Keywords: Farsighted Stable Sets, Heterogeneous Expectations, One-to-one Matching, Voting, Effectivity Functions
    JEL: C71 D72 D74
    Date: 2017–07
  7. By: Hitoshi Sadakane
    Abstract: We examine multistage information transmission with voluntary monetary transfer in the framework of Crawford and Sobel (1982). In our model, an informed expert can send messages to an uninformed decision maker more than once, and the uninformed decision maker can pay money to the informed expert voluntarily whenever she receives a message. Our results are that under some conditions (i) the decision maker can obtain more detailed information from the expert than that in the Crawford and Sobel model and (ii) there exists an equilibrium whose outcome Pareto dominates all the equilibrium outcomes in the Crawford and Sobel model. Moreover, we find the upper bound of the receiver's equilibrium payoff, and provide a sufficient condition for it to be approximated by the receiver's payoff under a certain equilibrium.
    Date: 2017–06
  8. By: Anthony Heyes (Department of Economics, University of Ottawa); Marcel Oestreich (Department of Economics, Brock University)
    Abstract: Firms face social pressure to behave well. We provide the first formal model in which social penalties for wrong-doing emerge endogenously and are jointly produced between a state regulator and an NGO. Armed with the instruments of coercion the regulator plays the primary role in information provision while through attitude-leadership the NGO manipulates the social atmosphere into which information about misbehavior of firms emerges. The strategies of the regulator and the NGO are classified in a taxonomy of regulatory settings that vary in; (a) the weight that the NGO places on environmen- tal versus business outcomes and (b) community alertness to NGO messaging. In the strategic setting that results an NGO funder will typically want to delegate his bidding to an NGO chief who has values di¤erent to his own.
    Keywords: Environmental regulation; private politics; strategic delegation; NGOs; social license
    JEL: D62 H83 L51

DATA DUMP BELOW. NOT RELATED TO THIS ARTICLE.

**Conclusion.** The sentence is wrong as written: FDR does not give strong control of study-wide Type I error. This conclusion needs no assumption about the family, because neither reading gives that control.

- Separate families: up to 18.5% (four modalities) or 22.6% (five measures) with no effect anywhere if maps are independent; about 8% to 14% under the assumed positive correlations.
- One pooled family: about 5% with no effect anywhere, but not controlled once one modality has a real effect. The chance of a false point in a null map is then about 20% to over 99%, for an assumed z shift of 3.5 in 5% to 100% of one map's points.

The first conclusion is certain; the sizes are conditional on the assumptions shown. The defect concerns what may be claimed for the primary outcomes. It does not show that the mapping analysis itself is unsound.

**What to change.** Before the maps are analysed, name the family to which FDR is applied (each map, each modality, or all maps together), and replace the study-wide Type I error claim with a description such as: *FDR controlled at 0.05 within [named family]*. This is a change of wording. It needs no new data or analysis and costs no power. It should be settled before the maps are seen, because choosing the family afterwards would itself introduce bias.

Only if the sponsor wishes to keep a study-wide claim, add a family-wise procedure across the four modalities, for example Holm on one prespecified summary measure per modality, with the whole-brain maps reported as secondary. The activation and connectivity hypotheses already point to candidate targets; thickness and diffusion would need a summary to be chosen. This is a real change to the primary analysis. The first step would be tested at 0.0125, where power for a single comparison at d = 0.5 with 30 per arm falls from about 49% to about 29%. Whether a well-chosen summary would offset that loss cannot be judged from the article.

Date: 2017–06
  9. By: Pierre C. Boyer; Kai A. Konrad; Brian Roberson
    Abstract: We consider campaign competition in which candidates compete for votes among a continuum of voters by engaging in persuasive e orts that are targetable. Each individual voter is persuaded by campaign e ort and votes for the candidate who targets more persuasive e ort to this voter. Each candidate chooses a level of total campaign e ort and allocates their e ort among the set of voters. We completely characterize equilibrium for the majoritarian objective game and compare that to the vote-share maximizing game. If the candidates are symmetric ex ante, both types of electoral competition dissipate the rents from oce in expectation. However, the equilibria arising under the two electoral objectives qualitatively di er. In majoritarian elections, candidates randomize over their level of total campaign e ort, which provides support for the puzzling phenomenon of the emergence of supermajorities in majoritarian systems. Vote-share maximization leads to an equilibrium in which both candidates make deterministic budget choices and reach a precise fty- fty split of vote shares. We also study how asymmetry between the candidates a ects the equilibrium. If some share of the voters is loyal to one of the candidates, then both candidates expend the same expected e orts in equilibrium, but the advantaged candidate wins with higher probability for majoritarian voting or a higher share of voters for vote-share maximization.
    Keywords: Campaign competition; continuous General Lotto game; vote buying; exible budgets; supermajorities, loyal voters
    JEL: D72 D78 D82